When Psaki was asked about getting rid of the filibuster in order to raise the debt ceiling, she told reporters, “I certainly understand the question, the interest, but the president’s position has not changed on that.”
Biden, who spent three decades in the Senate before becoming vice president, has not voiced support for eliminating the filibuster.
The fight over the debt ceiling comes as Democrats have seen bipartisan talks on top priorities unravel, including most recently on police reform but also background checks for gun ownership and immigration.
That’s forced them to try to fit as much as they can under reconciliation, which allows Democrats to bypass the filibuster.
But they’ve encountered obstacles on that front throughout the year as well. Senate parliamentarian Elizabeth MacDonough first nixed a $15 per hour minimum wage proposal pushed by progressives, and more recently rejected two plans that would provide millions of undocumented immigrants with legal protected resident status.
There are strict limits on what can be passed under reconciliation, leaving Democrats with limited paths forward on other priorities like voting rights.
Republicans blocked a sweeping election reform and voting bill earlier this year. Democrats then spent months negotiating behind the scenes to try to come up with an alternative, with Sens. Amy Klobuchar (D-Minn.), Manchin and others unveiling new legislation.
Manchin has been shopping the bill to Republicans, and told reporters this week that he was waiting to see what changes they might have. But Sen. John Thune (S.D.), the No. 2 Senate Republican, cast doubt on the bill getting enough GOP votes to break a filibuster.
“I know he’s still shopping it around with some of our members, but I don’t sense that there’s anybody yet. There just aren’t any things in there … that our members could get behind,” Thune said.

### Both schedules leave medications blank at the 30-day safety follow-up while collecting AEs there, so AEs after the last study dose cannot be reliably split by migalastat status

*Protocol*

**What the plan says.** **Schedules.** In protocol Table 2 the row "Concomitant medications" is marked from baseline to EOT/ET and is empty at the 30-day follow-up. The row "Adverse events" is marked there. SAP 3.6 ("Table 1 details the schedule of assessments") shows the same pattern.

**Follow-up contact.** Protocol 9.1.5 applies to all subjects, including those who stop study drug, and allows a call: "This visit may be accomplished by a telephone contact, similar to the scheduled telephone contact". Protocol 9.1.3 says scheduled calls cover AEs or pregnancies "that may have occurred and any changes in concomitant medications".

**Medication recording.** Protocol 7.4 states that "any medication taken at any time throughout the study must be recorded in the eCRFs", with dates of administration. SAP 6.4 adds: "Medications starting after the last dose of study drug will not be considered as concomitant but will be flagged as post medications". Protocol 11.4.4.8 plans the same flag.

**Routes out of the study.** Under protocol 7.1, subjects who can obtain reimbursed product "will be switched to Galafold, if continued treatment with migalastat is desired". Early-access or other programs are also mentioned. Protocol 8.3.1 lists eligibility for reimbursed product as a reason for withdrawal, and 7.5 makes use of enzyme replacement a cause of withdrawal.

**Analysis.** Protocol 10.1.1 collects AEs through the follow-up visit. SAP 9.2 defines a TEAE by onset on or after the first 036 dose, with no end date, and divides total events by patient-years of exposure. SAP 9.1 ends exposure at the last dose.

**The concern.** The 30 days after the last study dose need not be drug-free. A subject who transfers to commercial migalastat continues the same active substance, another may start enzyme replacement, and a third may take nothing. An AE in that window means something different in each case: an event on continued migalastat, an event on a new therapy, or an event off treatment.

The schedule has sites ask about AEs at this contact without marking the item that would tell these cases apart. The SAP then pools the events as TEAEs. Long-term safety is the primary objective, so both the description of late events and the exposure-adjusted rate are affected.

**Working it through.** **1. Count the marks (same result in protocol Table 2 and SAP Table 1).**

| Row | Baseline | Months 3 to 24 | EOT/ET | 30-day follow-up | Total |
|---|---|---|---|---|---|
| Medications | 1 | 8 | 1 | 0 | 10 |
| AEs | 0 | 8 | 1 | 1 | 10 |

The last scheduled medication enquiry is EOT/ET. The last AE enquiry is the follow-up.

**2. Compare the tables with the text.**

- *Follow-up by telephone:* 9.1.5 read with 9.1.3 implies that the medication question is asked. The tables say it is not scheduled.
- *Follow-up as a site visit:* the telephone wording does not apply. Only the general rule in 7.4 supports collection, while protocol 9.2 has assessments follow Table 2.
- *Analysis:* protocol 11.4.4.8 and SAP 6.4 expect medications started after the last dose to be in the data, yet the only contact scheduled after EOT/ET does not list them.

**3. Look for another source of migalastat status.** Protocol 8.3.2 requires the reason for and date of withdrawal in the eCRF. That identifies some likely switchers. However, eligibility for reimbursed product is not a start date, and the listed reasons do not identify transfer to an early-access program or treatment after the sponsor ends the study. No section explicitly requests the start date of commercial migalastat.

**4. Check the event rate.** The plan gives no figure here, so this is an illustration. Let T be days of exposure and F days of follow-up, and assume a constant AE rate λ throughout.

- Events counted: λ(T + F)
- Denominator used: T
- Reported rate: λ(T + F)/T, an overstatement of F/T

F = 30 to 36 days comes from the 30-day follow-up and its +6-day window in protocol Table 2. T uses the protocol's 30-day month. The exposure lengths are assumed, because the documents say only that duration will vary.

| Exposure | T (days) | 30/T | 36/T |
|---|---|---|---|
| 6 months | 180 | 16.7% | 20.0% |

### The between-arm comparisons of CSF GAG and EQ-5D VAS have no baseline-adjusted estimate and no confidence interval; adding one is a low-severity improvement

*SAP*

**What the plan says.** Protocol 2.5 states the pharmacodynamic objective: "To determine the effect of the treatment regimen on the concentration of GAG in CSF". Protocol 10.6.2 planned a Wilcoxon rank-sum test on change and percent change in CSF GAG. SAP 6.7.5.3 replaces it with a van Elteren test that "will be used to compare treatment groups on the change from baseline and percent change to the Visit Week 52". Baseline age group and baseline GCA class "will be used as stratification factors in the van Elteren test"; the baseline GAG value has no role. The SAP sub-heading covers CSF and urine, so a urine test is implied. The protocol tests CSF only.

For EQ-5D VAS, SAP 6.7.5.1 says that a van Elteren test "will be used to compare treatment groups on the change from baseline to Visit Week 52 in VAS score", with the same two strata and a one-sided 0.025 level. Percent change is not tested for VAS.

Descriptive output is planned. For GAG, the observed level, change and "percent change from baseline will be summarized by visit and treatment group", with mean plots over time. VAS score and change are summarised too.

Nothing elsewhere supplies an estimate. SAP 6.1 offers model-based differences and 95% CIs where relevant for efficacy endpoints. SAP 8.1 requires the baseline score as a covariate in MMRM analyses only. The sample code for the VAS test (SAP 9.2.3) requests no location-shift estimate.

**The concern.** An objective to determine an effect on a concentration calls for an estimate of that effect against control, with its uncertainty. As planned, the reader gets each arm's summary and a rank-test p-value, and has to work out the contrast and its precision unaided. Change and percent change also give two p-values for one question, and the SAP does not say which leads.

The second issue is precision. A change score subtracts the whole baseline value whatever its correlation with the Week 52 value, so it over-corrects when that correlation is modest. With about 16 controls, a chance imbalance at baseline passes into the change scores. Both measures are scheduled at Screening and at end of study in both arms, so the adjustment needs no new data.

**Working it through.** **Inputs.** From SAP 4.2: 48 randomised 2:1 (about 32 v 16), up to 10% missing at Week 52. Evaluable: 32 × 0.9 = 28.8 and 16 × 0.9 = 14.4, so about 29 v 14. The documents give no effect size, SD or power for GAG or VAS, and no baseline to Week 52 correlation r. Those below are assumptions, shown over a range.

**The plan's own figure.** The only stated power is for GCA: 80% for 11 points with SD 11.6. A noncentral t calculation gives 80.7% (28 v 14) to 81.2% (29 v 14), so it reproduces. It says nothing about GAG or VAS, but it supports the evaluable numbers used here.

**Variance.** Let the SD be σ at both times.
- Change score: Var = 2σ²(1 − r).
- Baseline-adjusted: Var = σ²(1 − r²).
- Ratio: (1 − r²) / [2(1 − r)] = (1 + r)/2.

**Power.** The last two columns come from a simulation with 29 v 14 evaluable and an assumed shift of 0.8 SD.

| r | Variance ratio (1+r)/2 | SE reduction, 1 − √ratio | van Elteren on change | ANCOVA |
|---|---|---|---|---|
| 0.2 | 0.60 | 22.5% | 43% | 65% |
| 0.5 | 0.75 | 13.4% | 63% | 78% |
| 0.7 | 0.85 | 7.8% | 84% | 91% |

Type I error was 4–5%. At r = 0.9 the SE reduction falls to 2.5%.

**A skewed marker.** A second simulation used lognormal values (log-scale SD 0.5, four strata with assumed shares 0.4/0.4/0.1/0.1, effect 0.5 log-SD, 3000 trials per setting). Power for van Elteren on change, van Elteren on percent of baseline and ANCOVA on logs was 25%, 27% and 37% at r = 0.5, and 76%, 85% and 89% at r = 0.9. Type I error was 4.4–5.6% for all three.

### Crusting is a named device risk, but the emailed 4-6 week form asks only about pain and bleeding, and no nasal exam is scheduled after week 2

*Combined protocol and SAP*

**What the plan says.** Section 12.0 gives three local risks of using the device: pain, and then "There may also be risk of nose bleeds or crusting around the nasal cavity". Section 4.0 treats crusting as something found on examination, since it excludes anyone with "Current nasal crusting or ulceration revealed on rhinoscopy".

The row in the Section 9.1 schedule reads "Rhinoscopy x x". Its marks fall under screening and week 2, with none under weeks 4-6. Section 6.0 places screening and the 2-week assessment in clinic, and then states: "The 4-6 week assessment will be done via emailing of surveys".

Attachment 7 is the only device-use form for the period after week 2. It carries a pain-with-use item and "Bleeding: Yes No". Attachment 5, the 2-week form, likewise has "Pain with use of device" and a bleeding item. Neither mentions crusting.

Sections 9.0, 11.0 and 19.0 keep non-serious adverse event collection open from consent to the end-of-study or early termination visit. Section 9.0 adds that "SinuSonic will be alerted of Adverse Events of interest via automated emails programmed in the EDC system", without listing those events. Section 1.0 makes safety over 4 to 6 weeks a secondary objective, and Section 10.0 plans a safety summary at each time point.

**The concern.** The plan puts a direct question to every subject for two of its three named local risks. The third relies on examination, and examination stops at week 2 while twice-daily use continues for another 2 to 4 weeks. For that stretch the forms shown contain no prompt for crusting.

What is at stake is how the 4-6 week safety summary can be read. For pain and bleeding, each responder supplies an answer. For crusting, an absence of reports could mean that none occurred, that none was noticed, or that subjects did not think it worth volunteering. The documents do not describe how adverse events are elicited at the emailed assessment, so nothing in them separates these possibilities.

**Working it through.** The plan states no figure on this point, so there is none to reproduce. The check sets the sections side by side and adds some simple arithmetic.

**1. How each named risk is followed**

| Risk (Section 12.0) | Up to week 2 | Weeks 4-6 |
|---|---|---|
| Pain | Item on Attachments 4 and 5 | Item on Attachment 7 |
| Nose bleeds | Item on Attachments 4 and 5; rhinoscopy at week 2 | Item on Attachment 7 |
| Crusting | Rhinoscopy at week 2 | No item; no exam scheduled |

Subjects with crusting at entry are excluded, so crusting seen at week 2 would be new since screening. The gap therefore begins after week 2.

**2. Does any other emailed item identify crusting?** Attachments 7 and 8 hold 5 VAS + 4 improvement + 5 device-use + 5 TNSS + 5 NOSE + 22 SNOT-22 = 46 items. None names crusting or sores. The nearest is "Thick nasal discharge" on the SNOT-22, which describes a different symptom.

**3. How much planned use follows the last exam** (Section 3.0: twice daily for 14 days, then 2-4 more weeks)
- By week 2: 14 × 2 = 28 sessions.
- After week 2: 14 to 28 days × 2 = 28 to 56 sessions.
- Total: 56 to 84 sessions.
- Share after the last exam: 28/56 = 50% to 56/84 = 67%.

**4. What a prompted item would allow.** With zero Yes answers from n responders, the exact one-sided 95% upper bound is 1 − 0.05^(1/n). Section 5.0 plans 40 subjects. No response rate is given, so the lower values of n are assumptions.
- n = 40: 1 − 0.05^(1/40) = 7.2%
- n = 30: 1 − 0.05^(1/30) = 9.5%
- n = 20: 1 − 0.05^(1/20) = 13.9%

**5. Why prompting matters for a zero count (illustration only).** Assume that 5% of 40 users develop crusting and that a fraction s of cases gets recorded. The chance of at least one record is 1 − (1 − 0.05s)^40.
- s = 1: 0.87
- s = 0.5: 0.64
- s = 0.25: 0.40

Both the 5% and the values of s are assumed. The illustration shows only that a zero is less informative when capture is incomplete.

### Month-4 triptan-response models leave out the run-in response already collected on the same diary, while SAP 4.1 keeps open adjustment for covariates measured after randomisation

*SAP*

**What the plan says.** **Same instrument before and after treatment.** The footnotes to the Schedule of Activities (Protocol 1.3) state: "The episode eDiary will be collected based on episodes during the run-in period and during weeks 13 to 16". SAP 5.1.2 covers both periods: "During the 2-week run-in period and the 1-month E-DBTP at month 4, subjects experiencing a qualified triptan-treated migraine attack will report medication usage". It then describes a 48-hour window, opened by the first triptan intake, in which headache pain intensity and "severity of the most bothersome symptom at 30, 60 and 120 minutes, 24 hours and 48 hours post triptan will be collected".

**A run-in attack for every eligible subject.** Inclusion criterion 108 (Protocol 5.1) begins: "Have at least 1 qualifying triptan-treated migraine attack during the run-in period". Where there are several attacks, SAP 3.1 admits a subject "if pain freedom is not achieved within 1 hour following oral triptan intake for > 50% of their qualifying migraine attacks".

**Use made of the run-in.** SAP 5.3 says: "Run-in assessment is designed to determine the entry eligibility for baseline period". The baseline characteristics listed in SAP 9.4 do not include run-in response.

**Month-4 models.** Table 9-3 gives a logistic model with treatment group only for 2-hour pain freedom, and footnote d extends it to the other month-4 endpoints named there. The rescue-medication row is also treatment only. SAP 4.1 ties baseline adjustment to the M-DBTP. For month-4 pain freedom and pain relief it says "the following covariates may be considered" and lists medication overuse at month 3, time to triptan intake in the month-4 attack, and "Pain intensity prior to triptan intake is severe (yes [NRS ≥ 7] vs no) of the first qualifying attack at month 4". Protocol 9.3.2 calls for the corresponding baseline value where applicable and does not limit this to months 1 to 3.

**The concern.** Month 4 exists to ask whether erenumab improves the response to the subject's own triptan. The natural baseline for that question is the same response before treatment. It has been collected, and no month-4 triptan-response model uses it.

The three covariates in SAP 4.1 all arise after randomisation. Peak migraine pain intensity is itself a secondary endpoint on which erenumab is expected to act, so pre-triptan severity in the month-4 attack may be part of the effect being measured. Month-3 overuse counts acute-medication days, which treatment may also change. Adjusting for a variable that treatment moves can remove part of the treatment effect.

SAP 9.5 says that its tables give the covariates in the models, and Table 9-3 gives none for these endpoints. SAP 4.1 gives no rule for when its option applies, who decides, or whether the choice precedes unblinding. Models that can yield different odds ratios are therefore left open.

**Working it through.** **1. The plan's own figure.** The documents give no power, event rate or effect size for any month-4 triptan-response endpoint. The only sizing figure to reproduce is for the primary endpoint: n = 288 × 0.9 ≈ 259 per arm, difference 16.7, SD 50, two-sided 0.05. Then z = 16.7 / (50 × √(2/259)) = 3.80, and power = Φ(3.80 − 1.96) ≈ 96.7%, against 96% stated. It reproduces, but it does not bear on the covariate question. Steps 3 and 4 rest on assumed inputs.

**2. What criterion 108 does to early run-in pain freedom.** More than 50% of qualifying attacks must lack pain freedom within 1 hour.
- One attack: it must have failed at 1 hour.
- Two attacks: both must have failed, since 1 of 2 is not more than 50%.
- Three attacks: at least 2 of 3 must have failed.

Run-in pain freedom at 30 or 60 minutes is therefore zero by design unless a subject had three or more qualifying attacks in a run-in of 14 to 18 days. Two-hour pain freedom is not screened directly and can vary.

Activists have long viewed voting rights as the issue that could force Senate Democrats to come to the table to discuss what, if any, changes they’ll be able to make to the Senate rules.
But it’s not clear that another setback would change the minds of filibuster reform opponents in the party. Manchin has specifically said he could not support a carve out that would exempt it from the filibuster.
Hirono declined to say when the “day of reckoning” would happen, but that it would require her colleagues to be “honest” about the state of play in the Senate.
“To see the reality of where we are with regard to all of the obstruction from the Republicans and to realize that Republicans have absolutely no plans to help us get anything done for the American people. That reality should sink in,” she said, before adding: “Apparently not yet.”
Sen. Chris Murphy (D-Conn.) said the fight over the debt ceiling and a days-long battle on the Senate floor to break holds on Biden’s State Department nominees showed “how difficult the rules are when you have a minority that is using exceptional obstruction tactics.”
Asked about the possibility of a caucus discussion on the filibuster, he said: “It feels like something is coming sooner.”
“Between the State Department blockade and the debt limit,” Murphy said, “man, there is no argument right now that you can find this place that the filibuster is promoting compromise.”